In some cases federal and state policies could be changed to encourage stream daylighting. For example, as part of the Clean Water State Revolving Fund, which it administers, the U.S. Environmental Protection Agency should direct more funding to daylighting projects, according to the report. Meanwhile, states “should revise their funding criteria to take environmental restoration into account to ensure that such projects can compete fairly for funds against bigger projects,” according to the report.
Federal flood policy also needs to better account for stream daylighting, American Rivers contends. For example, grant programs administered by the Federal Emergency Management Agency (FEMA) within the National Flood Insurance Program should seek to ensure more funding for daylighting projects as part of broader efforts to reduce flood risks. “Protection of headwater streams or restoration efforts such as daylighting, along with watershed scale planning, can lessen the frequency or severity of localized flooding and thus should all be considered by FEMA as eligible strategies for funding under FEMA’s hazard mitigation programs,” according to the report.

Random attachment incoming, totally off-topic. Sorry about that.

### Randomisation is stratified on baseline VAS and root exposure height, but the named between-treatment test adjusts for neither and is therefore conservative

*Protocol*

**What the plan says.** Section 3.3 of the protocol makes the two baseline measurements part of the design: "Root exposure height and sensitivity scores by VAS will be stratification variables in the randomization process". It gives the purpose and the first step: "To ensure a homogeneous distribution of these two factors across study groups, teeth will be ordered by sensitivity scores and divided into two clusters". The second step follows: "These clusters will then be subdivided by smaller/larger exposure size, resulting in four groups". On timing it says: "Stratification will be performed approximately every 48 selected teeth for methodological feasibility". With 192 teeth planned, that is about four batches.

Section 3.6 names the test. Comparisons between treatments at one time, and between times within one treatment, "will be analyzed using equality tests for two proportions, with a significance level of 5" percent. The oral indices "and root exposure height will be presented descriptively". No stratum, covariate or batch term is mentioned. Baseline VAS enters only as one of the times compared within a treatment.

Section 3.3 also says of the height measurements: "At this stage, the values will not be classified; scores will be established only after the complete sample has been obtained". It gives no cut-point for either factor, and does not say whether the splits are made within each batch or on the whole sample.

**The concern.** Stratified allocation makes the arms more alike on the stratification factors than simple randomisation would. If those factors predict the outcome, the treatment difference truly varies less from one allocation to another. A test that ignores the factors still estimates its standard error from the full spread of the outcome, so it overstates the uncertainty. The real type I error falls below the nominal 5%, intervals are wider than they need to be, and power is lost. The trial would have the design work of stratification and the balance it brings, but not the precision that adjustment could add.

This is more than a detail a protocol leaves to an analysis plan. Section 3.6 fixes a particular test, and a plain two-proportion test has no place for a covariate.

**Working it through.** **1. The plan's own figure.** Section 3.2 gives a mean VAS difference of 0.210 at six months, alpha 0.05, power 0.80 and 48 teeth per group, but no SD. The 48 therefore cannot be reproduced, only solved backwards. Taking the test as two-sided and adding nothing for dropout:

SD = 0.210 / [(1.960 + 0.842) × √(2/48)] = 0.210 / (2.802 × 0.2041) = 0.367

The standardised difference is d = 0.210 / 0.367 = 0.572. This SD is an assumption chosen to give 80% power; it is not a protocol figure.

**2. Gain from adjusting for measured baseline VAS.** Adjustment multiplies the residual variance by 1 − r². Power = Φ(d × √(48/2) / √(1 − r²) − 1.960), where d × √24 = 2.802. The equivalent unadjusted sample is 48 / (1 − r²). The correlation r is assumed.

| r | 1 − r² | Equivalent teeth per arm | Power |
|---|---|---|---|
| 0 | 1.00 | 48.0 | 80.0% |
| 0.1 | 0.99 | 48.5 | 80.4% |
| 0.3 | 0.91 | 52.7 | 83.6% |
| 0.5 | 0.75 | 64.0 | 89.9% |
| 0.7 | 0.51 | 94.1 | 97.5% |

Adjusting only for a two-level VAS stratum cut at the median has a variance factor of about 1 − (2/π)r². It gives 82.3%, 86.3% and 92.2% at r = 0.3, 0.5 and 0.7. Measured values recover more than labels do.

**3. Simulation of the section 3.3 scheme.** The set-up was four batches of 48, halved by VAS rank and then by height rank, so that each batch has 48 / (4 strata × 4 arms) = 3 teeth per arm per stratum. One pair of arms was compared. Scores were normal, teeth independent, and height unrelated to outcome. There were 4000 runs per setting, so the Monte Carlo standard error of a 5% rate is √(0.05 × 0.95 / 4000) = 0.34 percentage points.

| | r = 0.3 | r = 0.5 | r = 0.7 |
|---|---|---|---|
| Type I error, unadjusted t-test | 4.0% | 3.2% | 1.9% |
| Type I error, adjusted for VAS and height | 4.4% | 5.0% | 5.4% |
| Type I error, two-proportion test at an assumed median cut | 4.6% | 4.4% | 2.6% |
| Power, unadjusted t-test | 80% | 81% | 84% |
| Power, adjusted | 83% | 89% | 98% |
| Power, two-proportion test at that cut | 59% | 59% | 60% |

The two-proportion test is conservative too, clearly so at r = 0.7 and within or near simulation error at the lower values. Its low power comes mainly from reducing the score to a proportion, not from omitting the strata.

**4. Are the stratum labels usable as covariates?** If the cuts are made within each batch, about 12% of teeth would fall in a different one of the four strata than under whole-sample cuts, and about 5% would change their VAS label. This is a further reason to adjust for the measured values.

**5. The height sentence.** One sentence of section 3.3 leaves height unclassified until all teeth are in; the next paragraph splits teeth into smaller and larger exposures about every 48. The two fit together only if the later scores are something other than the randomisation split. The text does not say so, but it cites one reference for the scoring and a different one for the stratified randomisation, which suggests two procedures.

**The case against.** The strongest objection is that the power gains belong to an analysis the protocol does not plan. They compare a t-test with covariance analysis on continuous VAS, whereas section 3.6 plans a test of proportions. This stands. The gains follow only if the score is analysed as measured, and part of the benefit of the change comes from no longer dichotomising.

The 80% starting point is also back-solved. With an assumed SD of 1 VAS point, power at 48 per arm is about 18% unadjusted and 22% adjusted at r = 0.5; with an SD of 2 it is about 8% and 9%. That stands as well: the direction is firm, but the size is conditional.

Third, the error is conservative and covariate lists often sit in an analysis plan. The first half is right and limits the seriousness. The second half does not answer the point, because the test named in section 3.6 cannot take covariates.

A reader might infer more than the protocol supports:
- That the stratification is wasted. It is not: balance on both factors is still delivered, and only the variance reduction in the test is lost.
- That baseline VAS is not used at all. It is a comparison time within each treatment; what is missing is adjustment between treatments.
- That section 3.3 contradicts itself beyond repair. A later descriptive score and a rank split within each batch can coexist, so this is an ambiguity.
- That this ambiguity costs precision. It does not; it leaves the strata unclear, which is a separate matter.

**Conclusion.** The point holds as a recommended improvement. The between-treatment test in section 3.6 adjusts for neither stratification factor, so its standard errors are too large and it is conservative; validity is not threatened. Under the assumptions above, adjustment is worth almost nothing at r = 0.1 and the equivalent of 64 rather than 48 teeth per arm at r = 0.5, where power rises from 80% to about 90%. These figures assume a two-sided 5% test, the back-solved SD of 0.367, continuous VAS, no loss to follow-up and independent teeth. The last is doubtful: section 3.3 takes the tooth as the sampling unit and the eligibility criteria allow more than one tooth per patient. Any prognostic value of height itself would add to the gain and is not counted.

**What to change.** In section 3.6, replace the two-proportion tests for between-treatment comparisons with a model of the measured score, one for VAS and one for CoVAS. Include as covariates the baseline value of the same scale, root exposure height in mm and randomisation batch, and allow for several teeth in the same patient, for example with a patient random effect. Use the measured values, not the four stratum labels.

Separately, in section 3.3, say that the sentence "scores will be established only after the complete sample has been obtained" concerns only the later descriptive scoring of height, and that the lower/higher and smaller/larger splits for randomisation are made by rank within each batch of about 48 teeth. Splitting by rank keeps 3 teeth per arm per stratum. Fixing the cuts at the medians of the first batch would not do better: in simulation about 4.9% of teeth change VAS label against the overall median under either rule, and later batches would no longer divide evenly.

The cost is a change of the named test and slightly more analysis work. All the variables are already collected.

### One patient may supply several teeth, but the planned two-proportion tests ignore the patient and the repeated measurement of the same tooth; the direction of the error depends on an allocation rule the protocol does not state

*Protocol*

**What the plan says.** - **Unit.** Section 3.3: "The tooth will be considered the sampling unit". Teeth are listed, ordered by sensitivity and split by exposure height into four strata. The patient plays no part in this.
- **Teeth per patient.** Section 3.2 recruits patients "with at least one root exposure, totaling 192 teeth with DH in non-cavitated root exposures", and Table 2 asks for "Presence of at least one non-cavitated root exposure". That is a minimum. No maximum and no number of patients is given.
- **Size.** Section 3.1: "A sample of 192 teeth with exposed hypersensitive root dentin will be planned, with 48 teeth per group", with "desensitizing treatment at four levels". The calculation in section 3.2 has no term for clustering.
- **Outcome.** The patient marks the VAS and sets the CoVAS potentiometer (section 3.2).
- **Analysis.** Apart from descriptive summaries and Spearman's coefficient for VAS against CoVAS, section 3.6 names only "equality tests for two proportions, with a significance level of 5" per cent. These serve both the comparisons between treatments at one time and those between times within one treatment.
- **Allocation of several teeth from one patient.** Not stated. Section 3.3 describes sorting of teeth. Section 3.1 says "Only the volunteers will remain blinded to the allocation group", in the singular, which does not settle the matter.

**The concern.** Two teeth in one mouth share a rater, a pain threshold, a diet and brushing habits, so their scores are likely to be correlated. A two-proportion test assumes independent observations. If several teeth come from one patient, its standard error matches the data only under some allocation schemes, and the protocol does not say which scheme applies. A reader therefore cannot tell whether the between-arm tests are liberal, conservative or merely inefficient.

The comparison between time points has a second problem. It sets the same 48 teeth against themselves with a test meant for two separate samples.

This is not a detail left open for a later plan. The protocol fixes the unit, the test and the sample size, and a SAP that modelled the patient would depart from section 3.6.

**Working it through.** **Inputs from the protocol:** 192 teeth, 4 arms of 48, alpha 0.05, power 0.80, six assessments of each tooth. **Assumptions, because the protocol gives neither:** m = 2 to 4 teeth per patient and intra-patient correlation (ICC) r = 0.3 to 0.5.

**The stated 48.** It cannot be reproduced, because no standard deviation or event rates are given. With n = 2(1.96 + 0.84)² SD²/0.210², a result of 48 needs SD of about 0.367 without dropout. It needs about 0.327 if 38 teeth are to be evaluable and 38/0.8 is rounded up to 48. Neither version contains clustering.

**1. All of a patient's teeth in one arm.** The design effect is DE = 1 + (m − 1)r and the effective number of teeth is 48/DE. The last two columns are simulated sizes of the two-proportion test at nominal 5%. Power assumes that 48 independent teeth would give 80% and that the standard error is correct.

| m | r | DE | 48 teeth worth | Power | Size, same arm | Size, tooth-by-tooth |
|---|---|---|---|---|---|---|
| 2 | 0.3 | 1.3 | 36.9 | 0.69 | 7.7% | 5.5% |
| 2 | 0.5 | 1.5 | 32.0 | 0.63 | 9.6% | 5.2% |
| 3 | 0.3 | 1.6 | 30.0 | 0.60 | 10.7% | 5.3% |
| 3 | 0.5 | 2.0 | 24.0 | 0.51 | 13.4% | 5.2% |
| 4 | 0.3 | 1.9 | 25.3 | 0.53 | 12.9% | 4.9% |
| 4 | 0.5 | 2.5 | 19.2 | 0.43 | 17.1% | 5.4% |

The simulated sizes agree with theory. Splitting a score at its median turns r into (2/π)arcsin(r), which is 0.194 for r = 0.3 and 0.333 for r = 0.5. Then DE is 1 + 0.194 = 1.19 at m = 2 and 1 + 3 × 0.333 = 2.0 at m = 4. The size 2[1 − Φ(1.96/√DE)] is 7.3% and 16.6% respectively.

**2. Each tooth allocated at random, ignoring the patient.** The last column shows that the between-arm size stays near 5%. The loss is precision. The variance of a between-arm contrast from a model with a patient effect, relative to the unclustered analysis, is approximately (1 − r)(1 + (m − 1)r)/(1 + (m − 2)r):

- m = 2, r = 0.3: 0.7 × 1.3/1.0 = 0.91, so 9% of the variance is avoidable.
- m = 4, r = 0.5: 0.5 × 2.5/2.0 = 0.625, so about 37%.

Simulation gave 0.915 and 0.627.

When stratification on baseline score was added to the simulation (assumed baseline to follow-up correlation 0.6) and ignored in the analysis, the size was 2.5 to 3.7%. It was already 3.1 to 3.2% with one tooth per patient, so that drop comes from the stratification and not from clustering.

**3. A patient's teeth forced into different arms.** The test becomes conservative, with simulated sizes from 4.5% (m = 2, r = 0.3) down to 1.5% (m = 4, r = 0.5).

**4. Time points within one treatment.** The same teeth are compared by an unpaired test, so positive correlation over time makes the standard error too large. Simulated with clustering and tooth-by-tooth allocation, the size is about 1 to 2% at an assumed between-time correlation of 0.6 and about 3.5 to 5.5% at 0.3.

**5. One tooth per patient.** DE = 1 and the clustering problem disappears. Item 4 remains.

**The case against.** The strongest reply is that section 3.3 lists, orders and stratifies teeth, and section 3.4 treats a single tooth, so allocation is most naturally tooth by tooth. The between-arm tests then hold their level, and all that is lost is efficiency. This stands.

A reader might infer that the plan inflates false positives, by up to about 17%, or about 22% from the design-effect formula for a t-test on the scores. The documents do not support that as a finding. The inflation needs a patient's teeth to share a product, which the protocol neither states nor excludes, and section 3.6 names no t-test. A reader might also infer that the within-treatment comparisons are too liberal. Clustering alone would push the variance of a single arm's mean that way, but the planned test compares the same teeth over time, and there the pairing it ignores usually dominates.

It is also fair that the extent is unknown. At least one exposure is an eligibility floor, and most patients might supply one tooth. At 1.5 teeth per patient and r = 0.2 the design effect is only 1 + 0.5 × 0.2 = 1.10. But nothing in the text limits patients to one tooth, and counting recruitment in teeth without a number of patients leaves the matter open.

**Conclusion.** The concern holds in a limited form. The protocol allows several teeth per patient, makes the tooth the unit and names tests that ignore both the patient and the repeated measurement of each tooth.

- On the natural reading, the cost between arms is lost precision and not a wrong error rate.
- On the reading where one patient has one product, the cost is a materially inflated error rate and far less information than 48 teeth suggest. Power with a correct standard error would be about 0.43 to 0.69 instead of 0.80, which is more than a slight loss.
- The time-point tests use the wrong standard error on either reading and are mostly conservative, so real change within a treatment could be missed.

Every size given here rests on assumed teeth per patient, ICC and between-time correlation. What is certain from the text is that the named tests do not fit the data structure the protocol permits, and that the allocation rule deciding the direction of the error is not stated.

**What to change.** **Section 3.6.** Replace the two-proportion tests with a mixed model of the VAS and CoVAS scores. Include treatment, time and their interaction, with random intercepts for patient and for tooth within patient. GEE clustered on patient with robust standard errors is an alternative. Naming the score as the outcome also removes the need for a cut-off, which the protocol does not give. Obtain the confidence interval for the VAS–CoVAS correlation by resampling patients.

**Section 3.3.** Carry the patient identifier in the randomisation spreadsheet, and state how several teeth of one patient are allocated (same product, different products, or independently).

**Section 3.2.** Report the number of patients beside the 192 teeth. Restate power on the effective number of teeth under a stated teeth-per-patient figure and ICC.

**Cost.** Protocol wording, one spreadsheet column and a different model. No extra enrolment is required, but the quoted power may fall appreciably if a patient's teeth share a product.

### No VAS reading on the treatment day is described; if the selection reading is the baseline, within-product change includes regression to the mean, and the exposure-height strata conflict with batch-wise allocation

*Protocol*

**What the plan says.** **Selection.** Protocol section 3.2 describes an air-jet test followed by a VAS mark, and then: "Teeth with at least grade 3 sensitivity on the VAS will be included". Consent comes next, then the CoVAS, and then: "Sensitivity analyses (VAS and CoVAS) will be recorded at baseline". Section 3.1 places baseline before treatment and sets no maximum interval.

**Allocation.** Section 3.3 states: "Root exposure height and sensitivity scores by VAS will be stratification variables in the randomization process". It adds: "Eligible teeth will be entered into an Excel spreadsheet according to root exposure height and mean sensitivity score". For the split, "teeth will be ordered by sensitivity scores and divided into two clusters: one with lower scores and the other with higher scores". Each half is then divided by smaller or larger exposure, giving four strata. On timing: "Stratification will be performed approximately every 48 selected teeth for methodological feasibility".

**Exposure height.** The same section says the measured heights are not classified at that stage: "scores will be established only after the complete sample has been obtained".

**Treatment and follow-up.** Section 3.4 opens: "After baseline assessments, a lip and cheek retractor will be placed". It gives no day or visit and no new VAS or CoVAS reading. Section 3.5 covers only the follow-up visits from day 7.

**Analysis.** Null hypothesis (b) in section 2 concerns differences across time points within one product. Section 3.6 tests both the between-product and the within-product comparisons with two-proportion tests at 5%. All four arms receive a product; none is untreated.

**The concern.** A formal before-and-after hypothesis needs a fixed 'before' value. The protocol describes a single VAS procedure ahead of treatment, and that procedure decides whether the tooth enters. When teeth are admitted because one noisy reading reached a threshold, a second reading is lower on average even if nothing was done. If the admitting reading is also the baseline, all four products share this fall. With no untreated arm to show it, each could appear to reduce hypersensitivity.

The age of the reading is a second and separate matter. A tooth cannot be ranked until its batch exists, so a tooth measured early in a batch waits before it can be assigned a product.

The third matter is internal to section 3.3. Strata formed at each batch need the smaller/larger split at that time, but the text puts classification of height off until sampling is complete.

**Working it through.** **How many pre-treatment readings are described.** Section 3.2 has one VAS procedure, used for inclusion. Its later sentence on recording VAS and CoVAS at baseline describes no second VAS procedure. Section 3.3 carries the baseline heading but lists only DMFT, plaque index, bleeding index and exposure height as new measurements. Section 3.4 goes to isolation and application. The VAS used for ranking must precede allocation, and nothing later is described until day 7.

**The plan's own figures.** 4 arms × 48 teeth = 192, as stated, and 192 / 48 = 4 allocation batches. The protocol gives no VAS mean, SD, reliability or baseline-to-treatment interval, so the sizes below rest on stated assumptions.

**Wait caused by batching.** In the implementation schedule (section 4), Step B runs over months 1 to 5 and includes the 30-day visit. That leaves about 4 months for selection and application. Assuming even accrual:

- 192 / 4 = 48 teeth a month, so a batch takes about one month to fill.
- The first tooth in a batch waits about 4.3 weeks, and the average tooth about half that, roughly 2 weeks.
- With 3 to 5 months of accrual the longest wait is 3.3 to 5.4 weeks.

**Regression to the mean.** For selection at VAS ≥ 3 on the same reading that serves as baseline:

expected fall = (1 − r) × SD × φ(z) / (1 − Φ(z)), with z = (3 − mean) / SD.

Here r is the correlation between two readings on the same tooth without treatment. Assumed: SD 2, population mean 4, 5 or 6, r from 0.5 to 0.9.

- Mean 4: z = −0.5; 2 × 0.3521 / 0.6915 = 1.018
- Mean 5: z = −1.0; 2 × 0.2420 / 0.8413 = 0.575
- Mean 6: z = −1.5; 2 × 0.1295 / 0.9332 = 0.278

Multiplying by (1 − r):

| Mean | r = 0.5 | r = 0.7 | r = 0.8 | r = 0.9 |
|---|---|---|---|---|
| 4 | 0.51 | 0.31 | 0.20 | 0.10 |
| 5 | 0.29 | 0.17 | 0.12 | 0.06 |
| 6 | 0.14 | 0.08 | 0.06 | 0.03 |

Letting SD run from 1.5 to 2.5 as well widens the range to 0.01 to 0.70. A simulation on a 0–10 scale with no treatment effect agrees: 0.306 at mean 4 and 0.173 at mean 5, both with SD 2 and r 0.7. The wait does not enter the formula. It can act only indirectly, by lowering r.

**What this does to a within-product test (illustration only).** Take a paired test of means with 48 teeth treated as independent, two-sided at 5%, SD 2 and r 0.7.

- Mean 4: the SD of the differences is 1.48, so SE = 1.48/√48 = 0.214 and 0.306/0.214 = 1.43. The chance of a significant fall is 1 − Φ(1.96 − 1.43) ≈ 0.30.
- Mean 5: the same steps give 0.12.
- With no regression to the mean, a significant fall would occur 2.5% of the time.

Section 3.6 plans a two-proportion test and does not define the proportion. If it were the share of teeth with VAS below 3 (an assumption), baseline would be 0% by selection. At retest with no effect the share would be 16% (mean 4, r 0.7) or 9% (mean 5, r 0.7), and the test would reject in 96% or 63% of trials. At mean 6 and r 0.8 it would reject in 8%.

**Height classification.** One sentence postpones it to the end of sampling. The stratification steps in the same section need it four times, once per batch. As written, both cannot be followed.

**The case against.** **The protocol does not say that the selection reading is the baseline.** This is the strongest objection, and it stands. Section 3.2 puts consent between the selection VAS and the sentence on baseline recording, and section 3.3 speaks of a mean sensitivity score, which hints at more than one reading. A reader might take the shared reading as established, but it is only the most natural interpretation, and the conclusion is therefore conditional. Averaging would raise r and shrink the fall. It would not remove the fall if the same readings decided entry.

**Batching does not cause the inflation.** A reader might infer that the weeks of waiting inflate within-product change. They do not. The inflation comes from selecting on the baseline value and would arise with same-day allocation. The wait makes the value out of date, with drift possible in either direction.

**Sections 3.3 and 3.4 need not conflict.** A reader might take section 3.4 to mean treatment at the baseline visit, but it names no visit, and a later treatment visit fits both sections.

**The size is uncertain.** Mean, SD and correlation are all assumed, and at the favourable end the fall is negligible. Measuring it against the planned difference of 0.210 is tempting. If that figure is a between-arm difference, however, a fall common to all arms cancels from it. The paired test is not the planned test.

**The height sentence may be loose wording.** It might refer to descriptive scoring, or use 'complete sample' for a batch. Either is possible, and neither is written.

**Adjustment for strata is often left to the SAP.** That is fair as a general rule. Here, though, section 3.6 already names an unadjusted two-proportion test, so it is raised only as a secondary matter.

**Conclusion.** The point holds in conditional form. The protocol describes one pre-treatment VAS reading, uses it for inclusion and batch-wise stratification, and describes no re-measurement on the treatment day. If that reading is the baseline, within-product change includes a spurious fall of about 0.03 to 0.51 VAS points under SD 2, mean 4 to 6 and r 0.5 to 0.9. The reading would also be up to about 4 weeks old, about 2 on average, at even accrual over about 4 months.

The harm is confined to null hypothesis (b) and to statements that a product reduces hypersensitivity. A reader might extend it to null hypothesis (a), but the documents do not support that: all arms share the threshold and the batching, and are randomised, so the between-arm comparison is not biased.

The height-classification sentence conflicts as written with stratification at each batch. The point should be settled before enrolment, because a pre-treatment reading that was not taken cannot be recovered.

The report, which highlights successful daylighting projects in such cities as Dubuque, Iowa, Kalamazoo, Michigan, and Yonkers, New York, is available online.